Significance to Astronomy
Objects that are located in the universe at low surface brightness levels are naturally underrepresented in any flux limited survey at any wavelength. This naturally leads to a biased view in which models of galaxy evolution are constrained by what is available in the easily detected Universe. As a quick reminder of the severity of this bias, extant galaxy catalogs contain only about 1/12 of the required baryons to satisfy the results from BBN nucleosynthesis and/or the concordance model (see Bothun 2003). Hence the question Where are the Baryons? is not a rhetorical one but rather a serious astrophysical one. While some of the “missing” baryons are undoubtedly present in the warm IGM, current measured levels (e.g. the X-ray forest; the UV Background) are insufficient to account for most of them. In a similar vein, this proposal hopes to motivate the review panel that another seemingly innocuous question Do the disks of galaxies ever end? is an important astrophysical question. For sometime, conventional wisdom held that galactic disks break their exponential nature at 3-5 scale lengths (see Pohlen etal 2002; Kregel etal 2002; Erwin etal 2005) and that this “break” radius may hold astrophysical significance. Note that for a typical disk with central surface blue brightness of B = 21-22 mag/” , 5 scale lengths (1 scale length = 1.09 magnitudes drop in SB) represents a disk environment seldom probed by most observations due to surface brightness limitations. So, we don’t really know what is going on in most disk galaxies at these large radii. Strong observational confirmation that disks may not really end comes from the GALEX Atlas of Nearby Galaxies which shows that 10-20% of all imaged spirals have greatly extended UV emission (the most spectacular case being M83 which shows star formation at radii about 50 kpc – see Gil de Paz etal 2007). Thus, it would appear that the outer environments of disk galaxies have become a new, astrophysically interesting target to explore and GALEX has proven itself to be a capable tool for such exploration.
Background and Motivation
The emergence of extended UV disks in spiral galaxies (often those with known extended H I distributions) has been regarded as one of the more interesting and surprising results from the
ALEX mission to date. The above image shows the case of NGC 4569 (see Gil De Paz etal 2007) in which the (green) ellipse denotes the nominal optical extent of the disk. The excess NUV emission is quite obvious. For the purposes of this proposal, the discovery of XUV disks is taken as confirmation that LSB features are most easily detected in the NUV window due to the very low sky background as originally suggested by O’Connell (1987) and shows the ability of GALEX to detect diffuse stellar populations in the very lowest surface brightness regions of the galaxy disk environment. While the existence of young stars obviously helps in this detection (and of course can also be detected via ionized hydrogen) most any stellar population of age a few Gyr will effectively radiate at 2000 angstroms. We therefore wish to exploit the LSB detection capability of GALEX to image a small sample of gas rich, large scale length, relatively isolated, disk galaxies to confirm in these systems, what has been observed for NGC 300 – namely the detection of disk light out to 10 optical scale lengths. For the sample in question, this would result in the establishment of disks of diameter 100-200 kpc, and such large structures become a key challenge to understand in any context of galaxy formation due to the very fact that stellar orbits in the outer radius would be at most, 3 dynamical timescales old.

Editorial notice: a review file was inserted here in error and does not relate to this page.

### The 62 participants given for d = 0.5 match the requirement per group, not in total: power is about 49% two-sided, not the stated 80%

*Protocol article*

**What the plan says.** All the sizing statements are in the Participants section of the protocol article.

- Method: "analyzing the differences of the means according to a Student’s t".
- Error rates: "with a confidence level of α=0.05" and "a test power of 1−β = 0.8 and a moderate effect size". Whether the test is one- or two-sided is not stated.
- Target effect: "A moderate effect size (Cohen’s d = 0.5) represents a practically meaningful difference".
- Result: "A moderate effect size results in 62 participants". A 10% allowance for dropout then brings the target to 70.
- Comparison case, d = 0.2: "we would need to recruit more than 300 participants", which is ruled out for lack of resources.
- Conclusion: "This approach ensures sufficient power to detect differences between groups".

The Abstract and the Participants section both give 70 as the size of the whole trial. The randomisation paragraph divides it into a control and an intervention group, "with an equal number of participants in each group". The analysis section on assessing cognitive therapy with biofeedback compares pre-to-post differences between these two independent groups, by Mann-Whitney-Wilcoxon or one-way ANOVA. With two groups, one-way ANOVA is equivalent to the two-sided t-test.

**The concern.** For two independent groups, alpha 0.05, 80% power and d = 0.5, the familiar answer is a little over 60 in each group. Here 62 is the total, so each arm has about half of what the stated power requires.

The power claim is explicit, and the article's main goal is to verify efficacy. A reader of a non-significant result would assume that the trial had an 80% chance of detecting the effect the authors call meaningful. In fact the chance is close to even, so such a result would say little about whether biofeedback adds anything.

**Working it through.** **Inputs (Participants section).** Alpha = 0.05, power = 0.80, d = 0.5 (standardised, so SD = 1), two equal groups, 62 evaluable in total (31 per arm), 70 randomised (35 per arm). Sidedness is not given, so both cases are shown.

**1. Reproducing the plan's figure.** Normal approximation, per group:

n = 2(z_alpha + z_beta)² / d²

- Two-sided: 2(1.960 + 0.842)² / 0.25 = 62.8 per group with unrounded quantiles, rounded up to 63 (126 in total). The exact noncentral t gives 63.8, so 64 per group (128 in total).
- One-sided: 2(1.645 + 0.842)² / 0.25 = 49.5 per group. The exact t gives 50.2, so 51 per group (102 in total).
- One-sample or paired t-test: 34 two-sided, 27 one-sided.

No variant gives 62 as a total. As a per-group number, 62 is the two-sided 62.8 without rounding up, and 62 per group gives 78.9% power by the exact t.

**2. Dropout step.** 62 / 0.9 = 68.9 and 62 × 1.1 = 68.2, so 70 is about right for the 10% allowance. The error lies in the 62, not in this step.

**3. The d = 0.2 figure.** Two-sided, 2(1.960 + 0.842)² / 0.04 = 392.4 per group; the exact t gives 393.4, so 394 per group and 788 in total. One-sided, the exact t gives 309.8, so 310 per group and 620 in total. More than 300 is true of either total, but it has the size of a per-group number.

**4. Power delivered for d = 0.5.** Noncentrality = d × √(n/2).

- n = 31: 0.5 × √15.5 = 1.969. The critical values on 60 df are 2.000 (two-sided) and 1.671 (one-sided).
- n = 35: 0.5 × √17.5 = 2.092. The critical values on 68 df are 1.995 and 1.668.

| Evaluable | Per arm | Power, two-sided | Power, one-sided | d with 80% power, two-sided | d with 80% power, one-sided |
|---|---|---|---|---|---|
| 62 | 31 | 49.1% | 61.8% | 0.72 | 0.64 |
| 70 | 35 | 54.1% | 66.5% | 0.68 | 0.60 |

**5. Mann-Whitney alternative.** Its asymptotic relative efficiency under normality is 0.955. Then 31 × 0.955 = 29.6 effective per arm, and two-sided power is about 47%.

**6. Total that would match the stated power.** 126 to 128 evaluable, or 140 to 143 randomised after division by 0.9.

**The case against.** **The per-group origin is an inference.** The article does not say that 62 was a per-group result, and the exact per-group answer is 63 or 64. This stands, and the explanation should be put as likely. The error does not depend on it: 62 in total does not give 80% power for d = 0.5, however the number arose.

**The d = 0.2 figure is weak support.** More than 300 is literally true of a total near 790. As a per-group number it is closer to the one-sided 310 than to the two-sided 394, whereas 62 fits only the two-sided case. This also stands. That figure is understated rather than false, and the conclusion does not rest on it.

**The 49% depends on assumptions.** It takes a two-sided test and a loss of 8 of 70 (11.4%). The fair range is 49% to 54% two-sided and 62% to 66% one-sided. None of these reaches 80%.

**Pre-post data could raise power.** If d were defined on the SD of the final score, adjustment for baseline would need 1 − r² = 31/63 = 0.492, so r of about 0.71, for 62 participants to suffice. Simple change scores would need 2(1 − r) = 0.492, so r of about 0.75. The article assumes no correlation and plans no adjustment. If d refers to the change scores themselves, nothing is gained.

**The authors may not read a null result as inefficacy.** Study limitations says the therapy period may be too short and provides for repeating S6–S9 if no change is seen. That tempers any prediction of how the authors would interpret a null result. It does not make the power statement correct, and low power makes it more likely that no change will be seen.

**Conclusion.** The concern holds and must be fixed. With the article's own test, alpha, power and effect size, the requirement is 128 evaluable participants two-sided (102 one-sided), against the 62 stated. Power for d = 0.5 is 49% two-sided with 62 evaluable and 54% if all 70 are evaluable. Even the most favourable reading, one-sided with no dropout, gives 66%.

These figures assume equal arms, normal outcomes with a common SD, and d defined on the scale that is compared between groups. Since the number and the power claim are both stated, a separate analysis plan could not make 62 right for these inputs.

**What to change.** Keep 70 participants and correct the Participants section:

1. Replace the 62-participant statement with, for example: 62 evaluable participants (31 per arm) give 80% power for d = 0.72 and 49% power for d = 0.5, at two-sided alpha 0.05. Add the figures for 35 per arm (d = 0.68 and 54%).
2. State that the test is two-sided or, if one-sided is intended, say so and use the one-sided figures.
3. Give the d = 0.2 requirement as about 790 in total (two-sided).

As emphasized in Ferguson (2007), the distant outskirts of galaxies have been largely unexplored but may hold important clues to the assembly process involved in galaxy construction. GALEX provides another good tool in which to make these relevant measurements.
This proposal is then motivated by two basic considerations. 1) The experience of a seasoned observer (e.g. the aged PI) whom has long known that, beyond the nominal optical radius of galaxies, there is still a lot of stuff (distant H II regions, diffuse H I, carbon stars, stellar clusters, supernova Ia occurrences) that is part of the galaxy. Indeed, all one has to do is observe M31, M33 and M101 to become immediately convinced that both young and old stellar populations can exist at very large radii (see review of Ferguson 2007) 2) The extremely intriguing and unprecedented detection of 10 (uninterrupted) optical scale lengths (depending on how the background is explicitly subtracted) of disk light in the galaxy NGC 300 by Bland-Hawthorne etal 2005. For reference, 10 scale lengths correspond to a surface mass density which is less than 1 solar mass per square pc. The detection of such extended disk light is a dynamical paradox and raises the following issues:
How could stars every form in such a low surface mass density environment? Even plowing a spiral density wave through that medium would not work as the Toomre Q parameter would remain high (due to low mass density).
Did the stars gravitationally scatter from the inner disk to occupy these regions? (if so, how is the coherency of the disk maintained?)
Is this extended disk the signature of accumulated accretion events due to infalling intergalactic gas into the potential of NGC 300 (if so, again, how did the stars form; why is the exponential disk so coherent?)
Why hasn’t this greatly extended disk been tidally sheared away? NGC 300 is not totally isolated and does feel an overall tidal field from the Sculptor group and other mass concentrations?
The basic goal of this program is to confirm that this phenomenon is not restricted to only NGC 300 but may be a basic feature of certain types of disk systems. Our candidate objects consist of large, relatively isolated disk galaxies with ground based U-band observations (obtained at the Pine Mountain Observatory, University of Oregon) that already yield 4-5 scale lengths of disk light. If this goal is achieved, then the existence of such extended disks (with associated long dynamical timescales) must be accounted for in any structure formation scenario. For the moment, NGC 300 stands alone as a theorists nightmare – to pressure structure formation theories, similar occurrences of extended disks require detection.